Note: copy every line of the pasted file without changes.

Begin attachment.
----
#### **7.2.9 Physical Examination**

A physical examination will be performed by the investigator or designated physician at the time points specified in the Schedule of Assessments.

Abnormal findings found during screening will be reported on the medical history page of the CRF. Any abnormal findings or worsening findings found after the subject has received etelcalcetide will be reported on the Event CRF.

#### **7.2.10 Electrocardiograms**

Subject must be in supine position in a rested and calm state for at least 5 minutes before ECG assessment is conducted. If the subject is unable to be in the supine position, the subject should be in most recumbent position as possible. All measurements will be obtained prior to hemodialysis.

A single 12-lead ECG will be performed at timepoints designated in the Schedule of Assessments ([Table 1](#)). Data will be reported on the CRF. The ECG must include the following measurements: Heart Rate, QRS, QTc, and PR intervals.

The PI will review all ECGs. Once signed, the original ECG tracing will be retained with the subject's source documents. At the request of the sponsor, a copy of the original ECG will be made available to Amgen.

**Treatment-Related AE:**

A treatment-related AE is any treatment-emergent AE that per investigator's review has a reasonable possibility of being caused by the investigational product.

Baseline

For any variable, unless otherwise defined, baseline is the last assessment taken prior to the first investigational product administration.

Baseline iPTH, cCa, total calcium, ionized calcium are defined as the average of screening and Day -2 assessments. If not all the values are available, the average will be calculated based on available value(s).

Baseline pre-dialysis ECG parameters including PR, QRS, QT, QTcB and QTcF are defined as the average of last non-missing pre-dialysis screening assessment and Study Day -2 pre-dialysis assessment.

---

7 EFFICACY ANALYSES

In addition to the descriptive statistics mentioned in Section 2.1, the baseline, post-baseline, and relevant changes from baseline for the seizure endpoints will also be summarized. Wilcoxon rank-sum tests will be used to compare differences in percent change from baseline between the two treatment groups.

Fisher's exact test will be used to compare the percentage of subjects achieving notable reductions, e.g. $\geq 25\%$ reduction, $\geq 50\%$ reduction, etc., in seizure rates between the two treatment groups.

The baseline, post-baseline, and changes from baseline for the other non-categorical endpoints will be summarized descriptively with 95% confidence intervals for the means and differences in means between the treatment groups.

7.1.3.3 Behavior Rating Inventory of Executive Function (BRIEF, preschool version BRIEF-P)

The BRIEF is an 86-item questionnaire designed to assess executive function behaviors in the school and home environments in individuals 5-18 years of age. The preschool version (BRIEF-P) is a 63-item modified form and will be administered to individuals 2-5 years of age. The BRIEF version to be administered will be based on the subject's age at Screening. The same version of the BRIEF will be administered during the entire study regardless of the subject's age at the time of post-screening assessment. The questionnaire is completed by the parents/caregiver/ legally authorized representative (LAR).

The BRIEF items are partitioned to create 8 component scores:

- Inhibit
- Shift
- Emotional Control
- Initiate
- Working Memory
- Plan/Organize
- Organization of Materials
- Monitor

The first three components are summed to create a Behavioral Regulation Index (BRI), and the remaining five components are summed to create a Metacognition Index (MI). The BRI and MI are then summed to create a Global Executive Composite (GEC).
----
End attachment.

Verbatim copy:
#### **7.2.9 Physical Examination**

A physical examination will be performed by the investigator or designated physician at the time points specified in the Schedule of Assessments.

Abnormal findings found during screening will be reported on the medical history page of the CRF. Any abnormal findings or worsening findings found after the subject has received etelcalcetide will be reported on the Event CRF.

#### **7.2.10 Electrocardiograms**

Subject must be in supine position in a rested and calm state for at least 5 minutes before ECG assessment is conducted. If the subject is unable to be in the supine position, the subject should be in most recumbent position as possible. All measurements will be obtained prior to hemodialysis.

A single 12-lead ECG will be performed at timepoints designated in the Schedule of Assessments ([Table 1](#)). Data will be reported on the CRF. The ECG must include the following measurements: Heart Rate, QRS, QTc, and PR intervals.

The PI will review all ECGs. Once signed, the original ECG tracing will be retained with the subject's source documents. At the request of the sponsor, a copy of the original ECG will be made available to Amgen.

**Treatment-Related AE:**

A treatment-related AE is any treatment-emergent AE that per investigator's review has a reasonable possibility of being caused by the investigational product.

Baseline

For any variable, unless otherwise defined, baseline is the last assessment taken prior to the first investigational product administration.

Baseline iPTH, cCa, total calcium, ionized calcium are defined as the average of screening and Day -2 assessments. If not all the values are available, the average will be calculated based on available value(s).

Baseline pre-dialysis ECG parameters including PR, QRS, QT, QTcB and QTcF are defined as the average of last non-missing pre-dialysis screening assessment and Study Day -2 pre-dialysis assessment.

---

7 EFFICACY ANALYSES

In addition to the descriptive statistics mentioned in Section 2.1, the baseline, post-baseline, and relevant changes from baseline for the seizure endpoints will also be summarized. Wilcoxon rank-sum tests will be used to compare differences in percent change from baseline between the two treatment groups.

Fisher's exact test will be used to compare the percentage of subjects achieving notable reductions, e.g. $\geq 25\%$ reduction, $\geq 50\%$ reduction, etc., in seizure rates between the two treatment groups.

The baseline, post-baseline, and changes from baseline for the other non-categorical endpoints will be summarized descriptively with 95% confidence intervals for the means and differences in means between the treatment groups.

7.1.3.3 Behavior Rating Inventory of Executive Function (BRIEF, preschool version BRIEF-P)

The BRIEF is an 86-item questionnaire designed to assess executive function behaviors in the school and home environments in individuals 5-18 years of age. The preschool version (BRIEF-P) is a 63-item modified form and will be administered to individuals 2-5 years of age. The BRIEF version to be administered will be based on the subject's age at Screening. The same version of the BRIEF will be administered during the entire study regardless of the subject's age at the time of post-screening assessment. The questionnaire is completed by the parents/caregiver/ legally authorized representative (LAR).

The BRIEF items are partitioned to create 8 component scores:

- Inhibit
- Shift
- Emotional Control
- Initiate
- Working Memory
- Plan/Organize
- Organization of Materials
- Monitor

The first three components are summed to create a Behavioral Regulation Index (BRI), and the remaining five components are summed to create a Metacognition Index (MI). The BRI and MI are then summed to create a Global Executive Composite (GEC).